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Posted on Oct 9, 2008 in Electronic Games

Supreme Ruler 2020 – PC Game Review

By Jim Cobb

Supreme Ruler 2020 PC Game. Developed by BattleGoat Studios. Published by Paradox Interactive. $39.99.

Passed Inspection: Good graphics, great choice of play, ability to avoid tremendous micro-management.

Failed Basic: Sparse documentation, too many clicks, incomplete diplomatic model, multi-play flawed.
 

This game borders on greatness.

Supreme Ruler 2020 is a frightening game. The fear comes not from some grisly monster or spooky psycho but from reality. The world it pictures derives from a very plausible sequence of very possible events. A stagnant American economy causes the price of oil to be pegged to the Euro, not the dollar. The ensuing American depression spreads across Europe and Asia. Meanwhile, the resource-rich Third World is racked by disparities between social classes, and corruption in Russia revives Soviet-style Totalitarianism. Add present-day sectarianism and nuclear proliferation spiced with a frenetic scramble to demand some of the nine resources, and publisher Paradox Interactive and developer BattleGoat Studios present a global real-time nightmare that gamers may see unfolding in their lifetimes. Understanding what their world may become without any unifying force may help head off the crisis.

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Our World – and Welcome to It
The map covers the entire globe and contains over 250 provinces or “areas” with the number of playable provinces varying by scenario or campaign. The definition of provinces is those areas that separated from a larger country, e.g. all the states in the U.S. and the division of Germany into East, West and South. These provinces are collapsed into continental regions on some screens for easier access. Large cities such as Paris can be their own province. Each province conducts its own foreign and economic policies.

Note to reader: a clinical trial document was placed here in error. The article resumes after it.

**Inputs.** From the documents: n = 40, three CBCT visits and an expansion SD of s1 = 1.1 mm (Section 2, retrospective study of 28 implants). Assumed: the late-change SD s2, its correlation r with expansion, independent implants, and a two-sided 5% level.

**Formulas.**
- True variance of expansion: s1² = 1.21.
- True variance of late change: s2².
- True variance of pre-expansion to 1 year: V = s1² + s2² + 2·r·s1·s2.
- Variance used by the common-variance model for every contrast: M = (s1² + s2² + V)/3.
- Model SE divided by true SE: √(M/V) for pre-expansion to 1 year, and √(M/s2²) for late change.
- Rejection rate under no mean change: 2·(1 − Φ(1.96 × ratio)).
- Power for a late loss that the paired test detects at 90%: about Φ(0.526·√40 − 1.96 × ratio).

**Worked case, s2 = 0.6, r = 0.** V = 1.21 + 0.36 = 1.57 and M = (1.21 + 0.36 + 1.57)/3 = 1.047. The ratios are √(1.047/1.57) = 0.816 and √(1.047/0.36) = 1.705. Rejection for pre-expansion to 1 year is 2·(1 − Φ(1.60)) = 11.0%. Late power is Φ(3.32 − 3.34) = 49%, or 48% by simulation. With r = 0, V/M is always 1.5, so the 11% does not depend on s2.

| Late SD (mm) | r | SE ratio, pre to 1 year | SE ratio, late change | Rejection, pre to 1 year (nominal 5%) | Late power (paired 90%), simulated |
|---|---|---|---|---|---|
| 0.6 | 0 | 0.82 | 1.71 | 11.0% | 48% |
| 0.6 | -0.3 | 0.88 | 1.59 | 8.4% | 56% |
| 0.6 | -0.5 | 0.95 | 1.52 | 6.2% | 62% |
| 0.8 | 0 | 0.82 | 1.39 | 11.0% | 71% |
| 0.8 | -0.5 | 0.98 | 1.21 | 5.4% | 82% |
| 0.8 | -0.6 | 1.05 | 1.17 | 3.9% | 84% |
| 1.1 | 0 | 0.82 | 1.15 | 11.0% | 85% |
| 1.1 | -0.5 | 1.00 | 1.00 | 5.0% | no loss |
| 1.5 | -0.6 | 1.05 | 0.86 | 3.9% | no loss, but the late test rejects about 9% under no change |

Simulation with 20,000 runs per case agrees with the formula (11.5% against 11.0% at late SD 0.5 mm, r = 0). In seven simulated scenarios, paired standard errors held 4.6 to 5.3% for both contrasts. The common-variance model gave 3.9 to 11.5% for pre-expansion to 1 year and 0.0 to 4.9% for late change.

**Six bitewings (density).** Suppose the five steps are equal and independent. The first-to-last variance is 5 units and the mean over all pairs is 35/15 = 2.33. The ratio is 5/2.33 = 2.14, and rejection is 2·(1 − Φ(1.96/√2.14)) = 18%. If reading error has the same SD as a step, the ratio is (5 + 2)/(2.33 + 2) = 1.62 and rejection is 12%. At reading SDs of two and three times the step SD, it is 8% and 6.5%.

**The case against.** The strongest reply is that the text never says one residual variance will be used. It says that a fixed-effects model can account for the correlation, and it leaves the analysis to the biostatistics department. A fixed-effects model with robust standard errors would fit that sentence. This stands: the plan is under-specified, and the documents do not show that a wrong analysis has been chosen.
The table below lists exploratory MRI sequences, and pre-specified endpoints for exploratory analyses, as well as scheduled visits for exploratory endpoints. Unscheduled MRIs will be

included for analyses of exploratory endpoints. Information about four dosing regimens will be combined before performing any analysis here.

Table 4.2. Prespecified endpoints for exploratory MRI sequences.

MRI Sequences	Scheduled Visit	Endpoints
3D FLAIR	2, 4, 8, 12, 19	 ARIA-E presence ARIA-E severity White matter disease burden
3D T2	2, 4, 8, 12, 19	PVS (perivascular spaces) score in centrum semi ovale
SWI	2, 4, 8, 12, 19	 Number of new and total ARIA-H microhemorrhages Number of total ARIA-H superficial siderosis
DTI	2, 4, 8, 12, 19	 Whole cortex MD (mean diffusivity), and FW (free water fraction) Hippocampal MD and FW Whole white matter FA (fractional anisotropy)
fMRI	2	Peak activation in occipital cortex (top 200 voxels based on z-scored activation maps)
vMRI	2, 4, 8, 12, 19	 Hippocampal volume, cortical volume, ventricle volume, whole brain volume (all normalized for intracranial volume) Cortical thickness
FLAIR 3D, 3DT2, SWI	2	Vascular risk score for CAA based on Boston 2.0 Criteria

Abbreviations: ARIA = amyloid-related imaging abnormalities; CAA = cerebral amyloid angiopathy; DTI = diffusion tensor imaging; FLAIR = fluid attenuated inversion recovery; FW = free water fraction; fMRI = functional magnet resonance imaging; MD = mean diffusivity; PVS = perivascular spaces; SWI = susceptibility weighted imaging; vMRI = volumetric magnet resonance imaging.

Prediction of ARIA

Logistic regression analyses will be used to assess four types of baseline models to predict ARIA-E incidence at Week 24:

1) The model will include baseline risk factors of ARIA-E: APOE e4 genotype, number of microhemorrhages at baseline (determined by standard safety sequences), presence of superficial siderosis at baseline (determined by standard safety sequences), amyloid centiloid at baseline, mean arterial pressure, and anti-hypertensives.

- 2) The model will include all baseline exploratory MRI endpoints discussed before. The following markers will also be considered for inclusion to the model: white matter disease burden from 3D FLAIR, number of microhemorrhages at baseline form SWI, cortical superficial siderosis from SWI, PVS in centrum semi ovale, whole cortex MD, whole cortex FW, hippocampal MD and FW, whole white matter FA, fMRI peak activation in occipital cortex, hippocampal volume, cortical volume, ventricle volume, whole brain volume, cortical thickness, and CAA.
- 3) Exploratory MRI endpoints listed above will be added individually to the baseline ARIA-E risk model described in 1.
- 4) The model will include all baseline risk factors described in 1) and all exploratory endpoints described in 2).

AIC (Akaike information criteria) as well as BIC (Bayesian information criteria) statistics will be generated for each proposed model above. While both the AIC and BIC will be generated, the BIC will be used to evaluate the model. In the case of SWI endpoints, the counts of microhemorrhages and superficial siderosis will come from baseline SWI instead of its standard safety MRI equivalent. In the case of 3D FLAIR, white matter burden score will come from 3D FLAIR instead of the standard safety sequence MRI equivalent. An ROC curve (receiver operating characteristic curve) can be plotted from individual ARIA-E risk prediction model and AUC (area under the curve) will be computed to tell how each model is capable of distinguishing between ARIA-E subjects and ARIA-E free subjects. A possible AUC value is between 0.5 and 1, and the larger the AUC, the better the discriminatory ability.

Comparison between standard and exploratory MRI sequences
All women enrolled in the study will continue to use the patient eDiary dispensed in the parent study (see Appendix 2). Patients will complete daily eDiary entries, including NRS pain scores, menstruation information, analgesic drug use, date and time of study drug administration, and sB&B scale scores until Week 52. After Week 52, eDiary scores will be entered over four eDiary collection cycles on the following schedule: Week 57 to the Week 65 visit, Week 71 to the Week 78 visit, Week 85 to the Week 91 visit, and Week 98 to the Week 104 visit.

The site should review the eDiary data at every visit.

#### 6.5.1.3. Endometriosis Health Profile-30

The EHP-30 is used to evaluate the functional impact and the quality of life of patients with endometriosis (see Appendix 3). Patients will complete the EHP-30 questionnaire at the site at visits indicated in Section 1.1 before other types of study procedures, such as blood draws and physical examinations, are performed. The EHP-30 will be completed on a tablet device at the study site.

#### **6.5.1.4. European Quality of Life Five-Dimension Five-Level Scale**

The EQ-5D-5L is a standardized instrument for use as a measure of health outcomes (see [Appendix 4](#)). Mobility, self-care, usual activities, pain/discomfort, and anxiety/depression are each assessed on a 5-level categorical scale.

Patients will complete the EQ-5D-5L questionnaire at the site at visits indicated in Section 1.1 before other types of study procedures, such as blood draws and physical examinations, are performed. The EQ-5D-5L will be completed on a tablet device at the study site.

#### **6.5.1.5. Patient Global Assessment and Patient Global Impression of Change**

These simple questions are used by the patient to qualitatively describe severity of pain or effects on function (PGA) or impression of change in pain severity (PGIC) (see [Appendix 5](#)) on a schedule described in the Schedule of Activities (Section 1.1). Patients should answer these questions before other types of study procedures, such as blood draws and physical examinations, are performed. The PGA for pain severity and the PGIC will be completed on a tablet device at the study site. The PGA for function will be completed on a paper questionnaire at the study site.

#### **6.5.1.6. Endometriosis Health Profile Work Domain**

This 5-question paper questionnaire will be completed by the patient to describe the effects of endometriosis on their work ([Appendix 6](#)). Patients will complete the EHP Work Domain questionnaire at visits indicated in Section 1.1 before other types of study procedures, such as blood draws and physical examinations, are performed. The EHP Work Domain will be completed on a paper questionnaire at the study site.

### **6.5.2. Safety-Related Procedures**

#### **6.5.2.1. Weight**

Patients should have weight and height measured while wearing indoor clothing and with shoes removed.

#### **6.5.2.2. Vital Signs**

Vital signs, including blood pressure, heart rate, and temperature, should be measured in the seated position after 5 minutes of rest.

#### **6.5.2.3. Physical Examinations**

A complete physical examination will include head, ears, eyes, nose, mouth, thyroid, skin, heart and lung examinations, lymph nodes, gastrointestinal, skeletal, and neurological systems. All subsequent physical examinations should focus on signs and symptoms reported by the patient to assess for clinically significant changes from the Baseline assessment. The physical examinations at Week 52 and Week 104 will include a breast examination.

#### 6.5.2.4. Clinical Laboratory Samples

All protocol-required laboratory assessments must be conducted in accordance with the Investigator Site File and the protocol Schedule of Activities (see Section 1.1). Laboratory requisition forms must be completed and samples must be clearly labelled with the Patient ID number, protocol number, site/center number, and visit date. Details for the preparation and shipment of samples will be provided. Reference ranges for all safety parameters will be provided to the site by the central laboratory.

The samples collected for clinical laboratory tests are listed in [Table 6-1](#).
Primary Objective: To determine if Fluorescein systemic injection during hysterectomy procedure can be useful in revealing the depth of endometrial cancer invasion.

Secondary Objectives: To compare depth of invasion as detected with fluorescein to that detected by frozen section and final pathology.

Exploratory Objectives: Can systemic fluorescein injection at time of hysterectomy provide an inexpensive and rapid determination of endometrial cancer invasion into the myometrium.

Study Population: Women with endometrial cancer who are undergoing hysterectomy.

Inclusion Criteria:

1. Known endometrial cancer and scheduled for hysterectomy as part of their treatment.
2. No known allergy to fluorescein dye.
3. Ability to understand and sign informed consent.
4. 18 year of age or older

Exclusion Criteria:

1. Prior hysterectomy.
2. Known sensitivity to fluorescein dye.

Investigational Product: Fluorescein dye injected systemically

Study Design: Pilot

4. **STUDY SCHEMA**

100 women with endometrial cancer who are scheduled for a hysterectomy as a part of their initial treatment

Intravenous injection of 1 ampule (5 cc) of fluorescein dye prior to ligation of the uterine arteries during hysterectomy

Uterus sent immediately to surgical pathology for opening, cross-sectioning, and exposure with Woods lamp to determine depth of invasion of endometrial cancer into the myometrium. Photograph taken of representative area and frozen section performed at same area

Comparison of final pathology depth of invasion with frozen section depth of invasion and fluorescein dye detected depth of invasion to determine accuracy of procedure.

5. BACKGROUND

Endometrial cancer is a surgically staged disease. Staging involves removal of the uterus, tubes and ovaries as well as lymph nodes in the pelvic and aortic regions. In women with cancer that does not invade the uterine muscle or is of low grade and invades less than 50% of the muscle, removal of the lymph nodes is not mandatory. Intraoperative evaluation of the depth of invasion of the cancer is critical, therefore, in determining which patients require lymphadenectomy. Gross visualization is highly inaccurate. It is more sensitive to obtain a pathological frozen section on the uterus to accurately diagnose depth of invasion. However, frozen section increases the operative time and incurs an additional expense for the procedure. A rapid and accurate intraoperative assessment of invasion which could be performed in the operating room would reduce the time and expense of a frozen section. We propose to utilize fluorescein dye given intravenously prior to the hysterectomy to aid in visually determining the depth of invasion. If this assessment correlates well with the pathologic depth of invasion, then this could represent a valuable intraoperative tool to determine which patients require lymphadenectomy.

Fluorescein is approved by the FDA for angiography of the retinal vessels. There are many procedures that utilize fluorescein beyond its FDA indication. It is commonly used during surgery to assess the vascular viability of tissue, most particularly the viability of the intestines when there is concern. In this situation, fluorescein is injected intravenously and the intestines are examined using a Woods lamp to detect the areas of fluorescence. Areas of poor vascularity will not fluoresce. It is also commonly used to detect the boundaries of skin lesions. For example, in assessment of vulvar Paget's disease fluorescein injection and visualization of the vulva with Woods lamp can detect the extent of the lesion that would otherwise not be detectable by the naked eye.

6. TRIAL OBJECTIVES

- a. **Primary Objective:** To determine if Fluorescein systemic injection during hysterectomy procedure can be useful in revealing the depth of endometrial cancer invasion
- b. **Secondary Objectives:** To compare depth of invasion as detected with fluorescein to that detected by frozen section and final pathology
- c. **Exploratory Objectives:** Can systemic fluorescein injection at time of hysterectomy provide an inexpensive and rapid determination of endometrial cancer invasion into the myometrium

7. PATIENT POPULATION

The usual mini-map facilitates movement but the key to map graphics is zooming with the mouse scroll wheel. Zoomed out, players can see physical features of continents; going in a bit shows political borders, rivers, roads and large cities. Close zooms shows buildings and details of military units. For a battalion-level game, unit details are fairly good with the customary health bars. Distinctions are made for modeling units after their real-world counterparts. The icon shows the principle unit type but clicking or hovering explains the entire unit TO&E. Ten map filters show factors such as supply, water, resources and line-of-sight details. A mouse hover over a province brings up basic information and a left click pops details into the lower info panel. A right click allows fast access to basic functions.

Animation is a function of the six play speeds. Units crawl along roads and sea lanes at slower speeds and borders tend to be sedentary. Pep matters up and things zip by. Combat has details like smoke and aircraft circling battles. Borders now move with advances and retreats. Sound effects are limited to little pings in peace time indicating events and email. However, the rattle of machine guns, crash of artillery and zoom of aircraft punctuate battle.

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